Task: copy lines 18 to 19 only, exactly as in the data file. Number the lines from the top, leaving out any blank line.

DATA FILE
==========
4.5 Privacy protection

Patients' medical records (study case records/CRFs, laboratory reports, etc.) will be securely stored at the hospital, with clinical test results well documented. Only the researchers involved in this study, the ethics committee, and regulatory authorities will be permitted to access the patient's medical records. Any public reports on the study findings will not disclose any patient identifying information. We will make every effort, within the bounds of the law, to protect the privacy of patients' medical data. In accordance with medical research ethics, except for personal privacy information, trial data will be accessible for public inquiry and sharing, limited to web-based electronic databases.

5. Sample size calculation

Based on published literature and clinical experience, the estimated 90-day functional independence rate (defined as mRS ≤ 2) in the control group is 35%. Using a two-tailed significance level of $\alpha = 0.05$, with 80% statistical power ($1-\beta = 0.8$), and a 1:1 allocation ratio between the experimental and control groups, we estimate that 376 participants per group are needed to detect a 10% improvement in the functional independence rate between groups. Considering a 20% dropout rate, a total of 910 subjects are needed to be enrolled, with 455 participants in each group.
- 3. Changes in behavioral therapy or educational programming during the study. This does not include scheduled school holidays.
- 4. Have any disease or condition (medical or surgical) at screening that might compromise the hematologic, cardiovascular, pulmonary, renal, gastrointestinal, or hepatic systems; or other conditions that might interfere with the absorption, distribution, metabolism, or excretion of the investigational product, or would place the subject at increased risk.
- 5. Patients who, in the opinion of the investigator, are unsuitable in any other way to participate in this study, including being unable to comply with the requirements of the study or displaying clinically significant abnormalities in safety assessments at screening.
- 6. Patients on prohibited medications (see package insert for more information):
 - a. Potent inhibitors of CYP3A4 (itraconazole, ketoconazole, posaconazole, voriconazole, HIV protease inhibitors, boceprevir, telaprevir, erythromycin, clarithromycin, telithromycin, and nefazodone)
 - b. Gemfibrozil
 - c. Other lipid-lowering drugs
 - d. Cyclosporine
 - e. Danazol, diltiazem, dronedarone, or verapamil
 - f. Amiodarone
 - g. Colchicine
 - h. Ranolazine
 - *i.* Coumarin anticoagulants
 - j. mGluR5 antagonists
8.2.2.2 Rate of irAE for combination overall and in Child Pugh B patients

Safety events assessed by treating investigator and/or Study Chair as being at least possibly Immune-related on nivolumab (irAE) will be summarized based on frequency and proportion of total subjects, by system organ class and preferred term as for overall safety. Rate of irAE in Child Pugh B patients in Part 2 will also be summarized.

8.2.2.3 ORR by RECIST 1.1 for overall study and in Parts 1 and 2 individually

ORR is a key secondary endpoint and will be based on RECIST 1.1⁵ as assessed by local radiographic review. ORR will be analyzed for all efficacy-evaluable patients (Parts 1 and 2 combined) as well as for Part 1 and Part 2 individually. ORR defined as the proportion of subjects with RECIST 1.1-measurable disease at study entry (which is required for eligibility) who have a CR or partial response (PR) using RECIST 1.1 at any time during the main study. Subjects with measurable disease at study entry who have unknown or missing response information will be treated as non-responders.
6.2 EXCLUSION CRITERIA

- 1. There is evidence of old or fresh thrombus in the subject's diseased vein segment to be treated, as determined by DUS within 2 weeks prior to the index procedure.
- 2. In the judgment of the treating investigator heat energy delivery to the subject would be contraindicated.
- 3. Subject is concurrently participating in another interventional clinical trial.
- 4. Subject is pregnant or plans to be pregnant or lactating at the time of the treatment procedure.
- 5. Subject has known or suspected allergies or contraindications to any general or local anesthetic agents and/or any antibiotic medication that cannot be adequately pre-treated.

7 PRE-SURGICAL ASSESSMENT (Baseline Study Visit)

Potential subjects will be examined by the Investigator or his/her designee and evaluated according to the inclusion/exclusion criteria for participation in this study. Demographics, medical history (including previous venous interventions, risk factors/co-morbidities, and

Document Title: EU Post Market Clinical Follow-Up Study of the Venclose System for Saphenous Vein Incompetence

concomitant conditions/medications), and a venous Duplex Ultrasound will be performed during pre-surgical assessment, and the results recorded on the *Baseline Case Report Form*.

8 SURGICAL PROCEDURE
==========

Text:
 - j. mGluR5 antagonists
8.2.2.2 Rate of irAE for combination overall and in Child Pugh B patients